The impact of space environment in human physiology is one of the biggest hurdles for the success of long duration manned missions. Traditionally, the impact of space environment is assessed by comparing different physiological parameters before and after deployment. For long duration missions (i.e Moon or Mars), sample return for a ground base analysis will be impractical and in-flight, portable analytical devices will be required. Additionally, the further crew travel from earth, the less feasible it is to rely on resupply of these portable analytical devices. One solution is to develop methodologies for manufacturing analytical devices on-demand and in an in-space environment. Electrochemical biosensors can serve as point-of-care (POC) analytical devices as they can be easily fabricated onto cheap, disposable substrates by printing nanomaterial-based electronic inks. Inkjet printing is a suitable deposition technique as it provides contactless deposition of material droplets (ink) in very precise coordinates (high spatial resolution), allowing the fabrication of complex features. This offers a highly tailorable manufacturing process as the printed features are based on an easily adjustable/editable digital file. Also, this manufacture approach is amenable for an in-space environment fabrication due to its low dependence on an operator, fast manufacturing time with low waste generation, easily scalable, highly/easily tunable, ability to print a variety of electronic inks (conductors and insulators) with minimal chance of cross contamination between materials and different types of sensors can be manufactured using the same printer. Inkjet printing has the added advantage of allowing POC devices to be manufacture on a demand basis, optimizing resource use.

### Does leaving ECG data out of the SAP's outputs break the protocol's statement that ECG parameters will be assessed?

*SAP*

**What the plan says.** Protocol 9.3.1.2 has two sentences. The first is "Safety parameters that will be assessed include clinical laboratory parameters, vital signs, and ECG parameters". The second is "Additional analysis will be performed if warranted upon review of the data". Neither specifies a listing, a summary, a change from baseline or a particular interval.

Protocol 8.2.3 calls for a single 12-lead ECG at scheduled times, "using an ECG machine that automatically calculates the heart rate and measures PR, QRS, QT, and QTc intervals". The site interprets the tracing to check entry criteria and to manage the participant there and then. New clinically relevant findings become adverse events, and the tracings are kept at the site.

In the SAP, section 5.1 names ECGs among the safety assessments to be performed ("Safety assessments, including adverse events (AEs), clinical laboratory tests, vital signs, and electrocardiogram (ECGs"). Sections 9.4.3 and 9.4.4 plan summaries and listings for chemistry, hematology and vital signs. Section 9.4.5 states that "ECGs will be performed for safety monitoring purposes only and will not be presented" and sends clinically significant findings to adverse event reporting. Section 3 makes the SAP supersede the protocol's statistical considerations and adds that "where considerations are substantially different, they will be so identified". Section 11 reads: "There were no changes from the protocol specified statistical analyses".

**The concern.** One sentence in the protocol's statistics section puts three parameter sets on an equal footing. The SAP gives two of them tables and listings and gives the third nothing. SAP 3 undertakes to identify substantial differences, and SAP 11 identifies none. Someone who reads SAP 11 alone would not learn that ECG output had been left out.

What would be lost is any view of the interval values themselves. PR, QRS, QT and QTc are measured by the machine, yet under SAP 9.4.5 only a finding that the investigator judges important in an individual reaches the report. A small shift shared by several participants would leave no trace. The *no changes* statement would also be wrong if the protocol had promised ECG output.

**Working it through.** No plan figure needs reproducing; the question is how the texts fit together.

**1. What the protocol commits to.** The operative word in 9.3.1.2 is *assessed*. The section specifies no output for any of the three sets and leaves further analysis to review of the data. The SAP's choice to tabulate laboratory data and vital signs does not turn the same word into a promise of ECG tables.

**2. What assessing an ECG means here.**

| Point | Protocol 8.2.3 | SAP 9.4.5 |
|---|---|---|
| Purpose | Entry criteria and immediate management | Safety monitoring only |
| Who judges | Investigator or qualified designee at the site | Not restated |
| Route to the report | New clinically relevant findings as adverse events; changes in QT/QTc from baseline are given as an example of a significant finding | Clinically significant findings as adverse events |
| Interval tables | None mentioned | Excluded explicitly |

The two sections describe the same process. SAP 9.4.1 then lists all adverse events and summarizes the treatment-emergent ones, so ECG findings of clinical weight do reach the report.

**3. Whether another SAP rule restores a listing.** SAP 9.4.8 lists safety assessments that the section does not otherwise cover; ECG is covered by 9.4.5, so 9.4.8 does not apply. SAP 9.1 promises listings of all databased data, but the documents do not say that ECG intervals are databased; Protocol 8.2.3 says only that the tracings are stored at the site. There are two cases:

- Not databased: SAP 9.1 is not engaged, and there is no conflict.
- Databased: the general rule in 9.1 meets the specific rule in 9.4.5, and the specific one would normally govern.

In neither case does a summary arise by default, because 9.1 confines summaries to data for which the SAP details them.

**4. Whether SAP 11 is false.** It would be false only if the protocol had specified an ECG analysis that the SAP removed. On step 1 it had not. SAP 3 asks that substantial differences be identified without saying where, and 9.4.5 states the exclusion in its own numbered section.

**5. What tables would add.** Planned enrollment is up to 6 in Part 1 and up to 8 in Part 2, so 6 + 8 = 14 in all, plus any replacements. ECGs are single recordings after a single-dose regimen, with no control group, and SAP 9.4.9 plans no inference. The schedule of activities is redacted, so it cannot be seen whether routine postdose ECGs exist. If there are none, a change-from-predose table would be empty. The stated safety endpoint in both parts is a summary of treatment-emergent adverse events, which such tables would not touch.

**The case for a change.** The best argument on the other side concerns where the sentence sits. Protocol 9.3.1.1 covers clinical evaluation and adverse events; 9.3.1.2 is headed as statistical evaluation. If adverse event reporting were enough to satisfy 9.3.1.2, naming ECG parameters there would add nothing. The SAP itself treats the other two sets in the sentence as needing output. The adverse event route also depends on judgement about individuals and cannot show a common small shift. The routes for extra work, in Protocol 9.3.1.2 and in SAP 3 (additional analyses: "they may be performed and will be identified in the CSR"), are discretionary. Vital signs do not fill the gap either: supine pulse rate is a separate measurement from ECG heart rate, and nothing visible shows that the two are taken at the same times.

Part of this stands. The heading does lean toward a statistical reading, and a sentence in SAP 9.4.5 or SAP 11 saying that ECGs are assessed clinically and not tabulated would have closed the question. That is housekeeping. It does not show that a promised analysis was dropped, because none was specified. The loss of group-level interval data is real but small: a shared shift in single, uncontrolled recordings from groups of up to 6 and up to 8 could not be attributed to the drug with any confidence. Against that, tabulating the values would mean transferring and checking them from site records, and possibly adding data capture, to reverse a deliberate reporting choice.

Jessica E. Koehne is a Senior Scientist in the Microfluidics and Instrumentation Branch at NASA Ames Research Center. She received a Ph.D. in Chemistry from the University of California, Davis in 2009, while in collaboration with NASA Ames Research Center. She has spent the past 22 years developing carbon nanofiber, carbon nanotube and graphene-based electrochemical sensor platforms for the detection of nucleic acids, proteins, and other small molecules, with applications ranging from point-of-care for astronaut health monitoring including implantable and wearable sensors to the detection of life signatures for planetary exploration. With significant experience in device fabrication, including nanomaterial growth and integration, surface chemistry, electrochemical characterization and sensor validation, she currently leads the highly interdisciplinary Nano-Biosensor Team and is the NASA Ames lead for the On-Demand Manufacture of Electronics group. She has authored over 60 articles in peer-reviewed journals and has given numerous scientific presentations, including 30 invited talks. Dr. Koehne received numerous honors and awards including the 2011 Presidential Early Career Award for Scientists and Engineers (PECASE) and 2018 Women in Aerospace Achievement Award. She serves as the Chair of the Electrochemical Society’s Sensor Division, has served on several Ph.D. thesis committees and is an Adjunct Graduate Faculty member at Boise State University.